So that’s the ivory tower. What’s happening in the real world?

The No Advertising Please campaign is made up of jobbing doctors whose work is based on seeing patients. Like all doctors, we sometimes read the academic literature, but we also like reading less dry medical magazines and sometimes even general magazines, newspaper and websites. The arguments about what drug reps do, and the pros and cons of drug companies providing education to doctors also get reported here. And, secretly, we know you’re here for the fun, readable articles instead of the peer-reviewed evidence!

They’ll give you pens, but not information

Pharmaceutical reps might be more helpful to doctors if they were able to give us full information. It’s not their fault. The companies they work for keep getting caught hiding crucial information about their drugs.

Here are the two most recent cases we’ve come across: Agomelatine a new type of antidepressant, where the company had only been reporting promising trials.

And quite a few drugs in Canada.

Sadly, this story is not new. GlaxoSmithKline have been fined for similar non-reporting of their very own little polypharmacy.

Here, Ben Goldacre describes the problem in the Sydney Morning Herald.

Having read this, and signed up to No Advertising Please, you probably also want to sign up to Alltrials.Net which is campaigning for the registration of all trials, and the reporting of all results.

You are not alone!

No Advertising Please follows on from similar campaigns from doctors all over the world. You can visit the US, Italy, Germany, and the UK without needing a single pharmaceutical plane trip! Let us know if you organise any exchange trips.

Not every website is about not seeing drug reps, though. There’s Pharmaware which works to ensure health is improved by the pharmaceutical industry. Healthy Skepticism UK (HSUK) campaigns on ensuring medical practice is based on evidence, rather than marketing. There’s a similar organisation based at the Georgetown University Medical Centre called PharmedOut.

In the UK, some doctors have gone a step further and set up a voluntary register of payments from pharmaceutical companies, Who Pays This Doctor?

We can do multimedia, too

You can listen to Geoff Spurling (one of the members of this campaign) speak to Normal Swan on the ABC about the effect of drug reps on our prescribing.

This is a 2014 BBC Panorama documentary which goes undercover to show some of the ways drug companies influence doctors. You wouldn’t want that to happen to you, would you? (If the documentary won’t load, and you find yourself wondering how to get round a geoblock, then you could always visit YouTube.)

You can never really have too much of Ben Goldacre, so his Ted Talk on missing evidence from drug trials is well worth a watch.

This ABC Radio National program looks at the unpublished data on antidepressants, which, showed antidepressants weren’t as effective as we’d previously thought.

Books. Do you remember them?

There are still people out there who like to read things without the risk of batteries running out, or that you can swat flies with without cracking a screen. There are still some good books out there (kids, ask your parents what this means).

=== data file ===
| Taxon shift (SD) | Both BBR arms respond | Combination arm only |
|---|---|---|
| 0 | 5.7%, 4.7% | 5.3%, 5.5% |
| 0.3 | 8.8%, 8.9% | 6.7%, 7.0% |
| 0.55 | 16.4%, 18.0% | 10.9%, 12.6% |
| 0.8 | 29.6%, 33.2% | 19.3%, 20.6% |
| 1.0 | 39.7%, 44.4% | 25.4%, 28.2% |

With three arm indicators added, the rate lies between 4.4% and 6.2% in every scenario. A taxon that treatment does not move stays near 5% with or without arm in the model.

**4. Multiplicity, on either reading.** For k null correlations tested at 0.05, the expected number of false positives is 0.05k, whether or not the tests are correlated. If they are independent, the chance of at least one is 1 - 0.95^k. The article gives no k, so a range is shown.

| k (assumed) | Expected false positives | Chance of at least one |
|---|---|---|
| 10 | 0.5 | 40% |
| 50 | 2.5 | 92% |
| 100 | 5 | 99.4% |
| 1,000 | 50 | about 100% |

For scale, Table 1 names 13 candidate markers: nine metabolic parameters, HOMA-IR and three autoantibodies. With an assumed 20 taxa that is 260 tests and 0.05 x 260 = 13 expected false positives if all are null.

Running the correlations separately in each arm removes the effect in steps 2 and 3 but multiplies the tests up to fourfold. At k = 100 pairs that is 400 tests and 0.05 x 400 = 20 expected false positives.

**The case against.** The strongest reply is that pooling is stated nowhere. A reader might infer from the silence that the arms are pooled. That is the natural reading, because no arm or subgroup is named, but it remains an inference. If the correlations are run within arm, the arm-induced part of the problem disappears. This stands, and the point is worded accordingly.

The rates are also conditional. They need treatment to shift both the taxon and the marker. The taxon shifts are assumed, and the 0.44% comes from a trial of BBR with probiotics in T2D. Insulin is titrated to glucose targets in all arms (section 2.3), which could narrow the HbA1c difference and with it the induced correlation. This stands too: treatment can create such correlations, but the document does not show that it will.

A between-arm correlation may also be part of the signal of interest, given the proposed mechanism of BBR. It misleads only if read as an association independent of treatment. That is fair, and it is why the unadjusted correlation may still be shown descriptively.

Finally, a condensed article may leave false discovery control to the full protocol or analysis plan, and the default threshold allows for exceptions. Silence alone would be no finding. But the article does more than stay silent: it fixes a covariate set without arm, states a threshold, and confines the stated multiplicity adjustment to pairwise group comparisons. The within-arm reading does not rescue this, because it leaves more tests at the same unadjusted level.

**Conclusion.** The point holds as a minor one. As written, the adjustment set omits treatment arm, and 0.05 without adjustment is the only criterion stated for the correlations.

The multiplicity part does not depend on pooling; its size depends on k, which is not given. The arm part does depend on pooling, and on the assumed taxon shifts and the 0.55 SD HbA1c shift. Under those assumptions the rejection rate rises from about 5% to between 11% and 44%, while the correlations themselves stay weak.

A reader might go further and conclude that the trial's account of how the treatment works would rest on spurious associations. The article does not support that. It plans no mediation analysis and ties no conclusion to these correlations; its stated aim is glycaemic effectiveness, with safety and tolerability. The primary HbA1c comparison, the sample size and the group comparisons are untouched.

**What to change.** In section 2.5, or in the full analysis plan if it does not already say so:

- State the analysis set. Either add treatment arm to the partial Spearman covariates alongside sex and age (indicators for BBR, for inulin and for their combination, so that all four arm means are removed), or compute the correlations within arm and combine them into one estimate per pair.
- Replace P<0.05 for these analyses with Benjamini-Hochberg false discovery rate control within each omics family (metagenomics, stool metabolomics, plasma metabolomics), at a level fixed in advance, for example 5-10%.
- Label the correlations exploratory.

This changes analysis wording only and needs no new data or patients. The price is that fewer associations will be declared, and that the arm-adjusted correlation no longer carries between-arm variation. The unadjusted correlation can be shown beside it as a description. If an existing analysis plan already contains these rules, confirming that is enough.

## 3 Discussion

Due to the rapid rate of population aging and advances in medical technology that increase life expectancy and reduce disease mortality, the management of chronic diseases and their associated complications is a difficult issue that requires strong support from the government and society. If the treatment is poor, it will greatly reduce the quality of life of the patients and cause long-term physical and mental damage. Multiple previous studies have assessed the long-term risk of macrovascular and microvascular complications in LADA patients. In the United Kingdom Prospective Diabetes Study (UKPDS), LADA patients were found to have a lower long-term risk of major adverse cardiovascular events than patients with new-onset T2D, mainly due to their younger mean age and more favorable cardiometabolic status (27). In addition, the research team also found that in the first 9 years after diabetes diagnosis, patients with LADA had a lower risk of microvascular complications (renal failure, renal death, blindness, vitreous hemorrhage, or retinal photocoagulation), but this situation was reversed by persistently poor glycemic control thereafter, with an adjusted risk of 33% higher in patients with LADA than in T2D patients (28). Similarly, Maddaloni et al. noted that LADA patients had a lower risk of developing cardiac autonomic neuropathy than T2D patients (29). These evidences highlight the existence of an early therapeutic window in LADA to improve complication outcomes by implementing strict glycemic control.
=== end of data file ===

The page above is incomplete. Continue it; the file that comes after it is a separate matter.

Ben Goldacre (that name again) wrote Bad Pharma which details the techniques used by drug companies and the effects of this on health care.

Ray Moynihan and Allan Cassels describe the way drug companies create markets for their products in Selling Sickness.

In Hooked, Howard Brody describes the links between drug companies and medical professionals, and argues that doctors need to “take responsibility for its own integrity.” There’s also an associated blog.

Former NEJM editor Marcia Angell wrote The Truth About the Drug Companies in 2004. To save you buying the whole book, Angell wrote a shorter (but still very substantial) article for the New York Review of Books, in which she attempts to bust a few myths about the connection between a drug price and the innovative research costs.

Odds and sods

Articles of interest from journals, websites, magazines. We’ll leave you to work which are the odds and which are the sods…

Time magazine briefly covers disclosure of payments to doctors

Here, The Global Mail looks at pharma-sponsored medical education. Along the way, you can meet a doctor who’s collected over 800 drug company pens.

But, they must love doctors quite a lot. They keep giving us gifts. Jon Jureidi, in the Medical Observer, argues that gifts do have an influence. You may need to be a doctor to get through the login, sadly.

This French article (fortunately translated just for you) describes 15 years of looking at interactions with drug reps (pdf), and can’t find where they improve health care.

The BBC asks if drug companies should pay doctors in this article from the US.

Across the border in Canada, the Globe and Mail highlights the debate about more openness regarding pharmaceutical company payments to doctors.

Howard Brody wrote a piece for the Annals of Family Medicine arguing that doctors should not see drug reps. Which you can now act on directly from this website!

Dr Andrew Gunn went on ABC Radio to give a little talk about the information he receives in the mail from drug companies.

Peter R Mansfield shows how hard it was for a Medical College to try to organise a conference without drug company sponsorship.

Brett Montgomery argues in a letter to the BMJ that we need better reasons than a poor hospital canteen to ask drug companies to buy us lunch.

What would happen if we used drug company techniques to change the behaviour of our patients? Tim Senior wonders about that too.

This is only a small selection of articles that we know of or have caught our interest. The internet will have many, many more, and you could start making your way through this collection with a quick trip to Google.